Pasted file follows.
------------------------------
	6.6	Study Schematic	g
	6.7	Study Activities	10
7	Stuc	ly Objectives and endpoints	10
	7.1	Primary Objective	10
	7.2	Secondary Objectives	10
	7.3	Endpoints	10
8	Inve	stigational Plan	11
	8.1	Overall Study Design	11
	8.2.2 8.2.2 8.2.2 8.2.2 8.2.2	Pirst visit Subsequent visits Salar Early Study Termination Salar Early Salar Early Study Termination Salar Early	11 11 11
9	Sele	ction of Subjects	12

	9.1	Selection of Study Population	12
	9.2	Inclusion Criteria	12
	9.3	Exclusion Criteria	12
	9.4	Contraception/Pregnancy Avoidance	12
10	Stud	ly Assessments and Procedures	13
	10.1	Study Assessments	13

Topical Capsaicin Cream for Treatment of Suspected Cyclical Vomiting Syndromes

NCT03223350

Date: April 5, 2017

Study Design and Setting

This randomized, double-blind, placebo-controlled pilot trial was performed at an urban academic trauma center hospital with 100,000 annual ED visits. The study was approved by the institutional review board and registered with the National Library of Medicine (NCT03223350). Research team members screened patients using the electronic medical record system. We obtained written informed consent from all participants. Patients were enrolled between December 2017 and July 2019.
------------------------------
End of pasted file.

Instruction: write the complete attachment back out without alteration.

	6.6	Study Schematic	g
	6.7	Study Activities	10
7	Stuc	ly Objectives and endpoints	10
	7.1	Primary Objective	10
	7.2	Secondary Objectives	10
	7.3	Endpoints	10
8	Inve	stigational Plan	11
	8.1	Overall Study Design	11
	8.2.2 8.2.2 8.2.2 8.2.2 8.2.2	Pirst visit Subsequent visits Salar Early Study Termination Salar Early Salar Early Study Termination Salar Early	11 11 11
9	Sele	ction of Subjects	12

	9.1	Selection of Study Population	12
	9.2	Inclusion Criteria	12
	9.3	Exclusion Criteria	12
	9.4	Contraception/Pregnancy Avoidance	12
10	Stud	ly Assessments and Procedures	13
	10.1	Study Assessments	13

Topical Capsaicin Cream for Treatment of Suspected Cyclical Vomiting Syndromes

NCT03223350

Date: April 5, 2017

Study Design and Setting

This randomized, double-blind, placebo-controlled pilot trial was performed at an urban academic trauma center hospital with 100,000 annual ED visits. The study was approved by the institutional review board and registered with the National Library of Medicine (NCT03223350). Research team members screened patients using the electronic medical record system. We obtained written informed consent from all participants. Patients were enrolled between December 2017 and July 2019.